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COP26 has Implications for Central and Eastern Europe

Initiatives

Graphic by urbanbuzz / Shutterstock.com

Climate change has come to the fore of the news agenda and social and political activism, with the COP26 United Nations climate change conference in Glasgow. Questions remain about how the event could impact Hungary and the wider Central and Eastern Europe region regarding energy usage, transportation policy, air quality, built environment, raw material use, and air quality.

“Energy usage is more and more the subject of two main drivers: decarbonization and energy consumption reductions. COP26 will most likely strengthen these two elements, as the EU’s decarbonization strategy and EU climate law sets ambitious but also clear targets in this regard,” comments Zsombor Barta, founding partner at Greenbors Consulting and president of the Hungary Green Building Council (HuGBC).

“To reach zero-carbon operations in 2050, energy production must be transferred to low- or zero-carbon [sources], and overall energy consumption must also be reduced. This will cause major changes in Hungary and Central Europe, as a significant amount of energy is still generated by coal or natural gas,” he points out.

“Further, residential [buildings] especially are the subject of deep renovation strategies to meet the ambitious targets and zero-carbon requirements. This will certainly affect the Hungarian and Central European markets,” Barta adds.

EU climate law and the overall decarbonization strategy are also impacting transportation policy. Some countries have already announced that internal flights will be forbidden and short distance flights will be eliminated, such as Budapest-Vienna.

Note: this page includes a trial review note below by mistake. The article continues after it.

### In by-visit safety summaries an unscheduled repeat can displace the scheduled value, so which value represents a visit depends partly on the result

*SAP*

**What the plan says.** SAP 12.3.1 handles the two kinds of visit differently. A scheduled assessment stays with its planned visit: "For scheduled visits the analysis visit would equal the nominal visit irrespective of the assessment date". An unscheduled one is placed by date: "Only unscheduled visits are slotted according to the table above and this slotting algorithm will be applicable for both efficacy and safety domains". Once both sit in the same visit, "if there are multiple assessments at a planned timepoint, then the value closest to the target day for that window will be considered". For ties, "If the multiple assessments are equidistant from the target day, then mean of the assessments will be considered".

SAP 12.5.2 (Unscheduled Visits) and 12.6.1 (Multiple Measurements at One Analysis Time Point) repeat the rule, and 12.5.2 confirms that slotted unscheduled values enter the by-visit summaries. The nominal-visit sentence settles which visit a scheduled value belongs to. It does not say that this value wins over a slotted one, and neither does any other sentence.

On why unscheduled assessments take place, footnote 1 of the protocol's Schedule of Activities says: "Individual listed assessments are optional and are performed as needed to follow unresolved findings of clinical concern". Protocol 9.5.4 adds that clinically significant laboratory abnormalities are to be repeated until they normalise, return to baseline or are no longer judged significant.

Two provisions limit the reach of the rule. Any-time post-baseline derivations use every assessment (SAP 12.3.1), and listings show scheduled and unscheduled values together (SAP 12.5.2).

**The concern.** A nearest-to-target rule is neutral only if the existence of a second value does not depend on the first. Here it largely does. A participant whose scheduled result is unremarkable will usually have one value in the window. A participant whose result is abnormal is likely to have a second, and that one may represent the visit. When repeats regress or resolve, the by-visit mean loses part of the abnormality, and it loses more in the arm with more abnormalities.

“This will change the transportation environment a lot. Also, the focus on alternative transportation, electric mobility, shared mobility, etc., will change the future of the transportation environment. Because, in terms of environmental protection zones, congestion charges, or electric mobility, the CEE region is a bit behind the Western European countries,” Barta explains.

“It is expected that these elements will be introduced more and more into the CEE region to meet the decarbonization goals, but also to increase public health and air quality as well,” he says.

Urban Mobility

“Air quality is connected to urban mobility/transportation and industrial activities. I think COP26 will also strengthen the view that urban mobility must be changed to reduce CO2 emissions but also to increase livability and air quality,” Barta believes.

“However, it is important to mention that the air quality issue has to be managed in a sustainable way; not only cars are responsible for emissions, but also ships and different heating sources. Unfortunately, areas with high poverty are also subject to poor air quality in the CEE region – and this must be changed somehow as well – but this issue is more complex,” he adds.

According to Regina Kurucz, head of the HuGBC working group, COP26 goals will affect building development strategies. Real estate in areas where renewable energy sources, clean air, modern transportation, and connection to nature are a given or feasible with low effort will have an advantage. As ESG reports and green certifications become the cornerstones of development, these contributing factors are the new baseline.

“A global framework of principles is required for accelerating sustainability performance, to be adapted and verified at the local level that aligns to the 1.5 degrees [global warming] trajectory,” says the World Green Building Council.     

In the meantime, raw material usage is increasing worldwide. “I do not see huge changes or signs of a real reduction in raw material usage,” Barta confirms.

“Unfortunately, we are still discussing the opening of new gravel and sand fields [in Hungary], but in the rest of the CEE, raw material usage is not reducing. I do not see a huge effect on this increasing trend coming from COP26, although all specialists agree that this is a huge problem, and one has to tackle this issue to direct our activities in a more sustainable direction,” Barta concludes.

This article was first published in the Budapest Business Journal print issue of November 5, 2021.

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